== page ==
In 2009 we gave a demonstration of Viking style hot rock mashing at the ancient technology event organised by the Orkney Archaeology Society in Harray. Only two Orkney archaeologists turned up. They backed away, looking horrified, and said "No thanks, we've got to go now" when we offered them a taste of the sweet mash. Their loss. We also gave demonstrations of mashing at Skara Brae for Historic Scotland in the reconstructed Hut 7 for four years, between 2008 and 2012. We actually got paid for these. Tourists and visitors were fascinated by the aroma and the taste of the mash. Sadly no archaeologists ever came to see our demonstrations or wanted to talk to us about our work.

When Merryn studied to be an Orkney tour guide, part of the training was at Skara Brae. She was told that "some woman says that they were brewing beer at Skara Brae, but the College has pooh poohed it". We are treated as "nutters" and are made fun of by the Orkney College archaeologists, even though they were the first to hear of our work. At our last visit to the Ness of Brodgar excavations, 2019, Merryn was trying to talk to a professor and I saw some passing archaeologist performing a "monkey dance" behind her back. Again their loss.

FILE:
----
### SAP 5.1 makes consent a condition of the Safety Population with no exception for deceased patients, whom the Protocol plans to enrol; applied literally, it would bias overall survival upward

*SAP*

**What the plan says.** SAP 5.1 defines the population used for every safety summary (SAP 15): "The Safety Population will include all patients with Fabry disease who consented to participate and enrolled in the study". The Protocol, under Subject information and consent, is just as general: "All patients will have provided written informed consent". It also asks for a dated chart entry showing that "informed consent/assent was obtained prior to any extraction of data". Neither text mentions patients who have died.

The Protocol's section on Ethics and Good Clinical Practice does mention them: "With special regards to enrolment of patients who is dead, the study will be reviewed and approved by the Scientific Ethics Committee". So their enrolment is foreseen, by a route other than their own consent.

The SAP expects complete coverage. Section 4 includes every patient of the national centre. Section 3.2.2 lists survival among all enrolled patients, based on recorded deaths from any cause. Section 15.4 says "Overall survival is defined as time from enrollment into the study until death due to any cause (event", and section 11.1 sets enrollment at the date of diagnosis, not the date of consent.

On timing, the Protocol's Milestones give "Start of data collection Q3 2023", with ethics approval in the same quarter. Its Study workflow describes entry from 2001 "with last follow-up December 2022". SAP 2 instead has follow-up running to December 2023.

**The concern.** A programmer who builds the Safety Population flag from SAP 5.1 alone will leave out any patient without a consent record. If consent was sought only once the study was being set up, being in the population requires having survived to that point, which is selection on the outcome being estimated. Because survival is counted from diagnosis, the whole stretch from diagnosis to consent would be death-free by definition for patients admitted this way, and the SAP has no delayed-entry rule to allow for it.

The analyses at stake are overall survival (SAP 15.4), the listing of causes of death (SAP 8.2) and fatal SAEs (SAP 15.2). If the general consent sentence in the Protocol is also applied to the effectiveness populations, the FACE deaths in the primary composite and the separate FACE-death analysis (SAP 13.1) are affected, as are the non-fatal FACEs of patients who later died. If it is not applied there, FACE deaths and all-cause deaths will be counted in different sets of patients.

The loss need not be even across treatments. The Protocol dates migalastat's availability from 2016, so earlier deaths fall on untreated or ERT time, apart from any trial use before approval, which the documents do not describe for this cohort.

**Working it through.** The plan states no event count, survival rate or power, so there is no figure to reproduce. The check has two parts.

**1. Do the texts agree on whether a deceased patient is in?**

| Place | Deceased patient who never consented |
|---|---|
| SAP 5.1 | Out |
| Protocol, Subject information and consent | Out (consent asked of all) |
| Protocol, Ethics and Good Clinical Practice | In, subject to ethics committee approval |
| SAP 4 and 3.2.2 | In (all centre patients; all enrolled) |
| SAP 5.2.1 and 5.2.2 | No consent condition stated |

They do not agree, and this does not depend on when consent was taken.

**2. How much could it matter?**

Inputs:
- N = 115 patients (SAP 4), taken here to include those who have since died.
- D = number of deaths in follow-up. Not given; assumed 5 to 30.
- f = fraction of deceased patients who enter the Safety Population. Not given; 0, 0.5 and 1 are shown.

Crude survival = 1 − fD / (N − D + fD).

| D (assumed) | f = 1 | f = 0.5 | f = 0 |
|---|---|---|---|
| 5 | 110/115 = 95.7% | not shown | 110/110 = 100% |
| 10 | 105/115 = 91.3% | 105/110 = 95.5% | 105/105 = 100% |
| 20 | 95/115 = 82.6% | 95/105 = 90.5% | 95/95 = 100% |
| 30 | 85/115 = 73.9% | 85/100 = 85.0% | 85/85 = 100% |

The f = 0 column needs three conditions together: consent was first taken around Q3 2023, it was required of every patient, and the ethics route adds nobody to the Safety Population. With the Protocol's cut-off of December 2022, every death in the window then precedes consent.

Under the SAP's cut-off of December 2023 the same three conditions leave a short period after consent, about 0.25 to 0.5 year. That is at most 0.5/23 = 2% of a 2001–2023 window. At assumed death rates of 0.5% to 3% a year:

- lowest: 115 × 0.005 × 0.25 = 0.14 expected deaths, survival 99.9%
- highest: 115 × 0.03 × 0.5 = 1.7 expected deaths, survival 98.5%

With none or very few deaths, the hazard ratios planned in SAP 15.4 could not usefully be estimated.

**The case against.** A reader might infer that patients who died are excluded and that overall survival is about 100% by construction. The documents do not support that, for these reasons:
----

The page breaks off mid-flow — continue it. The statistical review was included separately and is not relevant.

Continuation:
So how, when and where did this malting and making sugars happen? This is discussed in the next blog.


  1. If "it's not possible to brew on a domestic scale", what is it that alewives do?

    1. Yes, that's exactly what ale wives did. I agree.

  2. this blog you spend more time complaining about how people do not take you seriously rather than discussing the significance of beer or any of the previous research carried out in the region you are discussing.

    The problem is most of your posts and comments aggressively treat malt as some mysterious product which people have forgotten exists or are unwilling to acknowledge.

    This could have been an interesting post but you present no real evidence and by evidence I do not mean proof. I simply mean providing a broader discussion than 'growing sweet things could be referring to wort'. There was nothing convincing about this post (also boza is made from malt that is why it has a low alcohol percentage).